Tree Preservation Order to the rescue!

It’s said that in life, you lose some and you win some. But our most precious woods can’t take much more: across the UK they are increasingly under threat from insensitive development. We simply can’t afford to lose any more of them, and new planting will never balance the scales. So when it comes to protecting ancient woodland, we must always strive to win.

After discussion with Woodland Trust Scotland, Graham Simpson MSP suggested that we request a Tree Preservation Order (TPO) from North Lanarkshire Council in an attempt to prevent development on an ancient woodland and protect the trees on site. Our present was delivered right before Christmas, when the council agreed. According to the regulation, the TPO is in place for six months. The news is public and anyone wishing to make any representations or objections has 28 days from the publication date to do so. The council has six months to assess any responses, and decide if the TPO can then remain in place permanently.

For this site, the TPO means that it is safe – for now. The proposals for a huge EuroPark included approximately 2600 homes, retail facilities such as motorway services, hotel and other facilities – all around the woodland. In fact, the developers have even failed to identify the complete area of ancient woodland in their publicly available exhibition banners showing the proposed settlement. You can imagine how concerning this has been to the local community and to tree lovers like us.

Aerial view of the area at risk by the proposed development (Image: Bing maps)
Aerial view of the area at risk by the proposed development (Image: Bing maps)

Edge effects can devastate

Development can impact ancient woodland in many ways. While direct loss of trees can devastate the habitat, indirect effects of soil disturbance, light, noise, traffic and waste pollution can cause permanent damage. The negative ‘edge effects’ of the adjacent M8 development are already visible in part of the woodland edge. Even considering development around this area of precious ancient woodland will simply not do. The whole Green Belt area is an oasis, much needed and enjoyed by the local community. This area should be enhanced for the wellbeing of the local community, who deserve a healthy and attractive place to live and work in.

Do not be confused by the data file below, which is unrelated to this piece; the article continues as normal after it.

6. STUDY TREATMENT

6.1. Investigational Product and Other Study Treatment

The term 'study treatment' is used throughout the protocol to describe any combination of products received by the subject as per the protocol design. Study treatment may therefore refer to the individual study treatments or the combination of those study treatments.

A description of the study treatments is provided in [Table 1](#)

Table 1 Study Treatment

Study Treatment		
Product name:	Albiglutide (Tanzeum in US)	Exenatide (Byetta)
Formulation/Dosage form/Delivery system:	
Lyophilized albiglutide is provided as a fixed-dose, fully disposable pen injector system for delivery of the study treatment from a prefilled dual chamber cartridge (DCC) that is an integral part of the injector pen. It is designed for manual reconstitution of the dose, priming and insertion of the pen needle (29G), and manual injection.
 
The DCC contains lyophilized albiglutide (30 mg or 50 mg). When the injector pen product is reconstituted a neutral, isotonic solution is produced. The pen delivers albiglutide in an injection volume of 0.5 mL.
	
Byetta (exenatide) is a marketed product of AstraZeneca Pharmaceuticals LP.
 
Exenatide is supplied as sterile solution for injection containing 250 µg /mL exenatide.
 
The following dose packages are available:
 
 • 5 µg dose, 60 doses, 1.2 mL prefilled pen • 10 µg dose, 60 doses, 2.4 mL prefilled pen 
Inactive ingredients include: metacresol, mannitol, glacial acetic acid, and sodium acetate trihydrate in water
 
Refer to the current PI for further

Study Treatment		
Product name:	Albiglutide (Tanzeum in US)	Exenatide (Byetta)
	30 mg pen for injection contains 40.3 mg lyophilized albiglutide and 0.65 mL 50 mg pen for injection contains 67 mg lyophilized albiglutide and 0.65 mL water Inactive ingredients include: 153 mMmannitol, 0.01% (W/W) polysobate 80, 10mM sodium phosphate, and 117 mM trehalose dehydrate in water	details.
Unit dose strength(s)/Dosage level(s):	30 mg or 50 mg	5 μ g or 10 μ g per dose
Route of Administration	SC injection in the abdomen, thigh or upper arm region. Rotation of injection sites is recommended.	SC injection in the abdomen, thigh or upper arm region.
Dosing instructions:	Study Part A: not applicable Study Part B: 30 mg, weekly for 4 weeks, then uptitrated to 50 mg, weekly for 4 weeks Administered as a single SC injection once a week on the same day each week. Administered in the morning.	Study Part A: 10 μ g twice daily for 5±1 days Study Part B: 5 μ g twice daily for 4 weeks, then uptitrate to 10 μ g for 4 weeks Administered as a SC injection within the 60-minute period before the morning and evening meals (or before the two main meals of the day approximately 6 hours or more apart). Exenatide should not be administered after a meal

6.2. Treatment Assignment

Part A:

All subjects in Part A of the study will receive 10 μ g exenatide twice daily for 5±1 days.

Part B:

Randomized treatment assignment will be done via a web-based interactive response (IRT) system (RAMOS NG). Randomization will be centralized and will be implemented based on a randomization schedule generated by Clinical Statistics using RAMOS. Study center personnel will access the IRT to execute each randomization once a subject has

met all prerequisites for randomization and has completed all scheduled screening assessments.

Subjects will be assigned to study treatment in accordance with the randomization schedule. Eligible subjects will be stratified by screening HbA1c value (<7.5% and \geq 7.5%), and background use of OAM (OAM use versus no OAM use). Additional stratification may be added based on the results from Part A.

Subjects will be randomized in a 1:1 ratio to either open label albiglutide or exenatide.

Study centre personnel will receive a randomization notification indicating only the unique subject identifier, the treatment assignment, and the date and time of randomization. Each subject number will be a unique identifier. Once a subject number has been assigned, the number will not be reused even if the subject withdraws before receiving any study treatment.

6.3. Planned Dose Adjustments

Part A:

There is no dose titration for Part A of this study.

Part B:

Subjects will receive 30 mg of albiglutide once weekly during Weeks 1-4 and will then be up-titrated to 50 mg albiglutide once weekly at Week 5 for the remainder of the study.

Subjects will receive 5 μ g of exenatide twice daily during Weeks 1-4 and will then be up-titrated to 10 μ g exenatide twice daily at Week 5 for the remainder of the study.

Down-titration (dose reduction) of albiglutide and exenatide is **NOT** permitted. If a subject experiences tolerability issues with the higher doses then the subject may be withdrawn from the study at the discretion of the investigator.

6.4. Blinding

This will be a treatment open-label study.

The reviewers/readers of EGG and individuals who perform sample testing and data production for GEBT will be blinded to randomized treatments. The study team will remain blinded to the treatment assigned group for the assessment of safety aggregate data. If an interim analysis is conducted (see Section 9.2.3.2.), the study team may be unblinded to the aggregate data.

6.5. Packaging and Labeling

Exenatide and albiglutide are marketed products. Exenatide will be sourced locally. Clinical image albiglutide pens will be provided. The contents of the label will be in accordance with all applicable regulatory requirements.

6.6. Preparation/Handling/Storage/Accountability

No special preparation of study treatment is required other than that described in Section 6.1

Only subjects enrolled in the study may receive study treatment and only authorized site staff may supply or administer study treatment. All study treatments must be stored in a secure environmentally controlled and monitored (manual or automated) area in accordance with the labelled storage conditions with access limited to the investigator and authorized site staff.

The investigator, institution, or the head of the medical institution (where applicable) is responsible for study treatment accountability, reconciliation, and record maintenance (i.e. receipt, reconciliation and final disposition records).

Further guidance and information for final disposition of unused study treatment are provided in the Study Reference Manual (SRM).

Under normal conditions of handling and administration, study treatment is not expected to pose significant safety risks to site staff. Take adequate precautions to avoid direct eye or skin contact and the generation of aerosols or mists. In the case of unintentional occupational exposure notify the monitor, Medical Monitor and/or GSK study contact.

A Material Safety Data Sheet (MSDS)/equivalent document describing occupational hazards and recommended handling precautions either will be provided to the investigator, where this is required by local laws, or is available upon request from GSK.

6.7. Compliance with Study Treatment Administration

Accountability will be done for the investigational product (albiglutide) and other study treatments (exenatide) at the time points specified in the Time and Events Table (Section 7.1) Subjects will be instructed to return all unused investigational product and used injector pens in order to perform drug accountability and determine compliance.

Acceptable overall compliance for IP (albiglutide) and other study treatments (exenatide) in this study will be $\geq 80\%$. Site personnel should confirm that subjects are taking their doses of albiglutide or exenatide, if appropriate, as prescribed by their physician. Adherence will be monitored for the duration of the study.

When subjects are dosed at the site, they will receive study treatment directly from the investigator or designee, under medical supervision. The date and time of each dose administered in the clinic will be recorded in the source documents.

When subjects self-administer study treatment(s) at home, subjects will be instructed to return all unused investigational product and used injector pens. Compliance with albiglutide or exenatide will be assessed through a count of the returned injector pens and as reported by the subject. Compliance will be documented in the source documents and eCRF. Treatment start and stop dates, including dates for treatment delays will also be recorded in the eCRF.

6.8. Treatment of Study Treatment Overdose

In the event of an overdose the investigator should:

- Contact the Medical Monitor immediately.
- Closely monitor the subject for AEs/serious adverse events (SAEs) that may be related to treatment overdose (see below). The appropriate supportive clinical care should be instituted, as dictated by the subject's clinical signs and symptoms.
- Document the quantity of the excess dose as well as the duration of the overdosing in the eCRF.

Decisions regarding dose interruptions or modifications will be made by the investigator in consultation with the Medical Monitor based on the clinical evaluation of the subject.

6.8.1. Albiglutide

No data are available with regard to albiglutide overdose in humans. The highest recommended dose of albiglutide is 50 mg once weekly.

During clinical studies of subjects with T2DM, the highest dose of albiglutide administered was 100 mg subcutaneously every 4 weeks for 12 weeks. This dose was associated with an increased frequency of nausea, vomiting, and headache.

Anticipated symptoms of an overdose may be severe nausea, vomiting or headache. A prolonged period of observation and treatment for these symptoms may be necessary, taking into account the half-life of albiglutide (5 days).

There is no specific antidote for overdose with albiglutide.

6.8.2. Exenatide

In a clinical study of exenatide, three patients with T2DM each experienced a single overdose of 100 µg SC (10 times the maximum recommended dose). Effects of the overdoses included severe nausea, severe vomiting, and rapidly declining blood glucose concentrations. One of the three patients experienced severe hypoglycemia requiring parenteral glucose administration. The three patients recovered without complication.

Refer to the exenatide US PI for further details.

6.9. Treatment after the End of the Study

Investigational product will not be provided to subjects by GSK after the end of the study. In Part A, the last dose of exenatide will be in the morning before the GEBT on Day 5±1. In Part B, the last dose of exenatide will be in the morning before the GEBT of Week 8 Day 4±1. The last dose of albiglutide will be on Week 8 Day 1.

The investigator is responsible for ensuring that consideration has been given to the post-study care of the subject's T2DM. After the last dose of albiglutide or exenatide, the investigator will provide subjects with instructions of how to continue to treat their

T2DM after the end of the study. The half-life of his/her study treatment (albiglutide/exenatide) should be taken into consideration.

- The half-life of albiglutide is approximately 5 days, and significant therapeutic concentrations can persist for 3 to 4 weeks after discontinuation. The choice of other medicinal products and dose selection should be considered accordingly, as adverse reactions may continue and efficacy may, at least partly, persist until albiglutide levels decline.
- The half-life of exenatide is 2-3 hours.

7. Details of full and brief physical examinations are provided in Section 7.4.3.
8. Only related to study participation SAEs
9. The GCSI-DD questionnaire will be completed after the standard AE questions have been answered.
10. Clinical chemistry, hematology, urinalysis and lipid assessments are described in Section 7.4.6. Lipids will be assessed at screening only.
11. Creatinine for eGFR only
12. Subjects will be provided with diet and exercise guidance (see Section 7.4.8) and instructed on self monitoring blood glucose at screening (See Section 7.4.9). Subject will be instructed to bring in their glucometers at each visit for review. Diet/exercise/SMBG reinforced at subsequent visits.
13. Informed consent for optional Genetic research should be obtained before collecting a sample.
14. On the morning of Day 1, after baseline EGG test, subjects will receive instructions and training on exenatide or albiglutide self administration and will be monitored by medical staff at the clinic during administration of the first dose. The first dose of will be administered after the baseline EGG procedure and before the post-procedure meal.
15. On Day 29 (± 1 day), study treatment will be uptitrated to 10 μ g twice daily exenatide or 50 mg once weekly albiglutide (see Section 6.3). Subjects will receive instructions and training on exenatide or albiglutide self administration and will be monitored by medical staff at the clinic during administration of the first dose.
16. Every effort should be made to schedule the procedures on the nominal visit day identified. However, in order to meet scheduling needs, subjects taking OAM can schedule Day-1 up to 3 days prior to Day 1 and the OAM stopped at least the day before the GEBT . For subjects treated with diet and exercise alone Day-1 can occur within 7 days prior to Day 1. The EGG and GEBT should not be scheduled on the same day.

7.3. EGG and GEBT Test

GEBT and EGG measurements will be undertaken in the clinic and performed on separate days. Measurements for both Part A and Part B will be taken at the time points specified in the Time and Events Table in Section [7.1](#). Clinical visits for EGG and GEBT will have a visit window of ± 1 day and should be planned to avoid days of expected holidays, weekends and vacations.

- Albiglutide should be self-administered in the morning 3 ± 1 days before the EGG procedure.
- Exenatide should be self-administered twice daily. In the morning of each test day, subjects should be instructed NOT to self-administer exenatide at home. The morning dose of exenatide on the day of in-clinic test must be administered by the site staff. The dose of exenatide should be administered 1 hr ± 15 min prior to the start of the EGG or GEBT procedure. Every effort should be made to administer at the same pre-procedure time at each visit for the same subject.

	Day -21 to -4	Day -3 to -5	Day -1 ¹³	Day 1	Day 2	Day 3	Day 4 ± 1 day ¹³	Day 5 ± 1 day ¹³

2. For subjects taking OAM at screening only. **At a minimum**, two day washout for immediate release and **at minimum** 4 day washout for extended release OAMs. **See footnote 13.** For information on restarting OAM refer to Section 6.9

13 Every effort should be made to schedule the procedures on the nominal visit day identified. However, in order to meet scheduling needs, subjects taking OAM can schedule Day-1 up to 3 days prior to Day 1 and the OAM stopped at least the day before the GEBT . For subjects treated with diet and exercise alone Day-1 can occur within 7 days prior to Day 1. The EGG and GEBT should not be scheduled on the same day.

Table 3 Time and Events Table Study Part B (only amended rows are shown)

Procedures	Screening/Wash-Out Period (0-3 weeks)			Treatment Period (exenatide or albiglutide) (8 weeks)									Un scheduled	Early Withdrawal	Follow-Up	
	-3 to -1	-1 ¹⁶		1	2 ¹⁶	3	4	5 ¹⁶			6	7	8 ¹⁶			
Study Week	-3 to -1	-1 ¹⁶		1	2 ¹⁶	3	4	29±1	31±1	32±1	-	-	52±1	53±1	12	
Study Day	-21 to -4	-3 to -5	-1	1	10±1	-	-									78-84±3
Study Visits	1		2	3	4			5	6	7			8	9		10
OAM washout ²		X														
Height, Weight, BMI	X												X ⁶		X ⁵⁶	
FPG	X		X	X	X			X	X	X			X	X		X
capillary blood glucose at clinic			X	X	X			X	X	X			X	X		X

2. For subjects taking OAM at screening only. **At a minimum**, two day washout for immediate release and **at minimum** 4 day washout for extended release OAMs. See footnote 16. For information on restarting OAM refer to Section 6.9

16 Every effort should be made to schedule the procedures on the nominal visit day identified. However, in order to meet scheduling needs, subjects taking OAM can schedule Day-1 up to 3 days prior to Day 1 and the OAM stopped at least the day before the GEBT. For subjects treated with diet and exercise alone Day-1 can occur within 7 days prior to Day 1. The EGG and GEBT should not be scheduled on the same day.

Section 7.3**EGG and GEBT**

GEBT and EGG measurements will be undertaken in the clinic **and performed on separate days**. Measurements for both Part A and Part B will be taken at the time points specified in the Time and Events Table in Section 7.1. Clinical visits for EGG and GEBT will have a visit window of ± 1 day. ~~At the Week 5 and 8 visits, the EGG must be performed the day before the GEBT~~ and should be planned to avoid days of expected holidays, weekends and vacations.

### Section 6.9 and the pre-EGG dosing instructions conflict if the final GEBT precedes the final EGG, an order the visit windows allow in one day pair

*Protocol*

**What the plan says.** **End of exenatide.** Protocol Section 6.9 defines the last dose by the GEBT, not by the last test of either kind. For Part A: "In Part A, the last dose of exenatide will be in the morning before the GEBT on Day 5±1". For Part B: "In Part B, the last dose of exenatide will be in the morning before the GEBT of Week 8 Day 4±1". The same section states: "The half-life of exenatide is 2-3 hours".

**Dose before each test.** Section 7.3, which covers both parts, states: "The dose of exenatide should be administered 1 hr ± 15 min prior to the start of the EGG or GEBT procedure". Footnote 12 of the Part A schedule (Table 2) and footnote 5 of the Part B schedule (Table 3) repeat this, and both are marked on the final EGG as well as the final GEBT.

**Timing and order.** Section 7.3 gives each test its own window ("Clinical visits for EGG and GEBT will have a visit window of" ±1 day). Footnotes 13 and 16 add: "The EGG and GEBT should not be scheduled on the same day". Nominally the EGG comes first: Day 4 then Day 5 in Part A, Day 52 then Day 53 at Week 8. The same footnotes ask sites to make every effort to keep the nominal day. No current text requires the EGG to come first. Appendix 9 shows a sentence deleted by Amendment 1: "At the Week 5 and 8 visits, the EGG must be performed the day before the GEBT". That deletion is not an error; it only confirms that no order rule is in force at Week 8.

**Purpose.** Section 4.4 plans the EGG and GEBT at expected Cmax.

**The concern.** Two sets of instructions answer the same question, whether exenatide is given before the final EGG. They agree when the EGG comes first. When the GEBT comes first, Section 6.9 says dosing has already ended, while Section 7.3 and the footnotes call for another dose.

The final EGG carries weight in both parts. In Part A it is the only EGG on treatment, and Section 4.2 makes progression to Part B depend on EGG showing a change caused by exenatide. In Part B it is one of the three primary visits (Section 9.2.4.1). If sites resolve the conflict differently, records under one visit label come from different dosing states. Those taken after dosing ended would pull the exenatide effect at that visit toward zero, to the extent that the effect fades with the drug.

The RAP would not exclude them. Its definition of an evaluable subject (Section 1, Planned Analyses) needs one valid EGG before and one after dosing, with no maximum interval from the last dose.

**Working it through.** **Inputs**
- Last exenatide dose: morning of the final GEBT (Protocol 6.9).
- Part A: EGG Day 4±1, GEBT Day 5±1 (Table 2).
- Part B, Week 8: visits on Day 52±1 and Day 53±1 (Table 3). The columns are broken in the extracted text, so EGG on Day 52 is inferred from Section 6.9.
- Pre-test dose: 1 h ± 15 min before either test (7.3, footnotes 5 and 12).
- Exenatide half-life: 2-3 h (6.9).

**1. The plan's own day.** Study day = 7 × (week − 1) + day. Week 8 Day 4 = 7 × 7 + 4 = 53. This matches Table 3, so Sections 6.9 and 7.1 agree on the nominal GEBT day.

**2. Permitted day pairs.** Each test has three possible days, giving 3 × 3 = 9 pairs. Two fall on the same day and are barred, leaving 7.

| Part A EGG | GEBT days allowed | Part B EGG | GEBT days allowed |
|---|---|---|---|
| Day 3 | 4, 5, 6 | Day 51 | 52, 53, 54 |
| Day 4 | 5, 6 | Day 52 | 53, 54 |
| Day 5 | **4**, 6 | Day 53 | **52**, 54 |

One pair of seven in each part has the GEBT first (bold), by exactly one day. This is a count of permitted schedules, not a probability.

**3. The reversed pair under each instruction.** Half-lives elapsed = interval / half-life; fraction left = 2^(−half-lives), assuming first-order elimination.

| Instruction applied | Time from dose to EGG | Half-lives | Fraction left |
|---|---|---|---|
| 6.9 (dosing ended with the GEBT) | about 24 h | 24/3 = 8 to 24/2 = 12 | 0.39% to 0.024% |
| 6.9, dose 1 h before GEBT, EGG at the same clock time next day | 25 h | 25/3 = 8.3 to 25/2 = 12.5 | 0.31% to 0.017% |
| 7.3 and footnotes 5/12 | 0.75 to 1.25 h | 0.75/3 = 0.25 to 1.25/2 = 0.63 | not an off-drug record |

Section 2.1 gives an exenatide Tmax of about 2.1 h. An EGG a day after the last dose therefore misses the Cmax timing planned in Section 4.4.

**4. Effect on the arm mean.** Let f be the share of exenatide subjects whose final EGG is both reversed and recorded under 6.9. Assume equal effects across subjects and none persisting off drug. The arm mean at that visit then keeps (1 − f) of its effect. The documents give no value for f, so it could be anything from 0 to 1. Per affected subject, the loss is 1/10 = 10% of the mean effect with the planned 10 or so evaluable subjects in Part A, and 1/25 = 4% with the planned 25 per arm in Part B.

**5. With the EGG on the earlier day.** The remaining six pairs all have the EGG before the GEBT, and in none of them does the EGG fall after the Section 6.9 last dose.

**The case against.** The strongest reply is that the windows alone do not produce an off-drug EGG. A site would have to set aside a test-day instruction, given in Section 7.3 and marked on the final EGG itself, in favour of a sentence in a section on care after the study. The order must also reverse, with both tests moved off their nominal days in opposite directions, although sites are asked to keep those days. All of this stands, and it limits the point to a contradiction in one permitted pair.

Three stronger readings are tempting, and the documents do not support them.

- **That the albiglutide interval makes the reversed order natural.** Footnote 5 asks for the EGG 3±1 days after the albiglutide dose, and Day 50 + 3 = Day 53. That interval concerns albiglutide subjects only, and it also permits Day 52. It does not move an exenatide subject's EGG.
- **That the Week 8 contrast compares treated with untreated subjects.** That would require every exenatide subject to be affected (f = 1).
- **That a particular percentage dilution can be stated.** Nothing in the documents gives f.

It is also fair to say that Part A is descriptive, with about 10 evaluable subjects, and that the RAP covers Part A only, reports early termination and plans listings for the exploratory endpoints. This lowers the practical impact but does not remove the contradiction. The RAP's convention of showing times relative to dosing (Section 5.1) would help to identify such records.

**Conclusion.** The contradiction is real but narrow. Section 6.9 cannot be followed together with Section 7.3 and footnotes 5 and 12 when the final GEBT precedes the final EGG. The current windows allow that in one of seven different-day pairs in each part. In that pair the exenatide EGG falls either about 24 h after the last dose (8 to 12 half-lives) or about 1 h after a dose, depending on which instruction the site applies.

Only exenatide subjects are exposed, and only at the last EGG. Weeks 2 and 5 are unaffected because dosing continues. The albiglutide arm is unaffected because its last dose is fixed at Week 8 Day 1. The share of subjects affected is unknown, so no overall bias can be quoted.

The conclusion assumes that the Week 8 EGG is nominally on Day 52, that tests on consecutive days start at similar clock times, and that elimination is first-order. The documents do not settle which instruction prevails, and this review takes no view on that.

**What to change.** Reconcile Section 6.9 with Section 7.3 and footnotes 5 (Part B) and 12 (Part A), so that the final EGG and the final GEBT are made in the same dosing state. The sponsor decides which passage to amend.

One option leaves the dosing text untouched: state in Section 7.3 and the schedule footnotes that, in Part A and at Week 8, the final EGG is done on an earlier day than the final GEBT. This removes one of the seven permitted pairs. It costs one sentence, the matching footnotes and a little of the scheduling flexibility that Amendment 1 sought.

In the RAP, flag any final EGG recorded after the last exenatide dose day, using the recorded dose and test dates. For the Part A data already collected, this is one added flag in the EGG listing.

I was lucky to get the chance to walk through the woodland one icy morning before Christmas. I attended a photo opportunity organised by the local campaigning group which is fighting to save the Green Belt, and was greeted by a dozen people of all ages, as well as Graham Simpson MSP who was there with the freshly-elected leader of the Scottish Labour Party, Richard Leonard MSP. Both are against this development, which gives further strength to the local campaigners to keep on fighting.

Local campaigners and MSPs gathered one icy morning to show support for the campaign to protect the area from development (Photo: Arina Nagy-Vizitiu)
Local campaigners and MSPs gathered one icy morning to show support for the campaign to protect the area from development (Photo: Arina Nagy-Vizitiu)

This TPO is certainly a step in the right direction. It was put in place at the right time, and it can help ensure approximately 30 ha of woodland remains standing and is protected.

So you see when we say “Enough is Enough”, we really mean it. Last year, thousands of you wrote letters to Government ministers asking them to ensure better protection for our ancient woodland. In Scotland, this received a very positive response. In the meantime, the EuroPark developers should be looking for a more suitable site for their plans.

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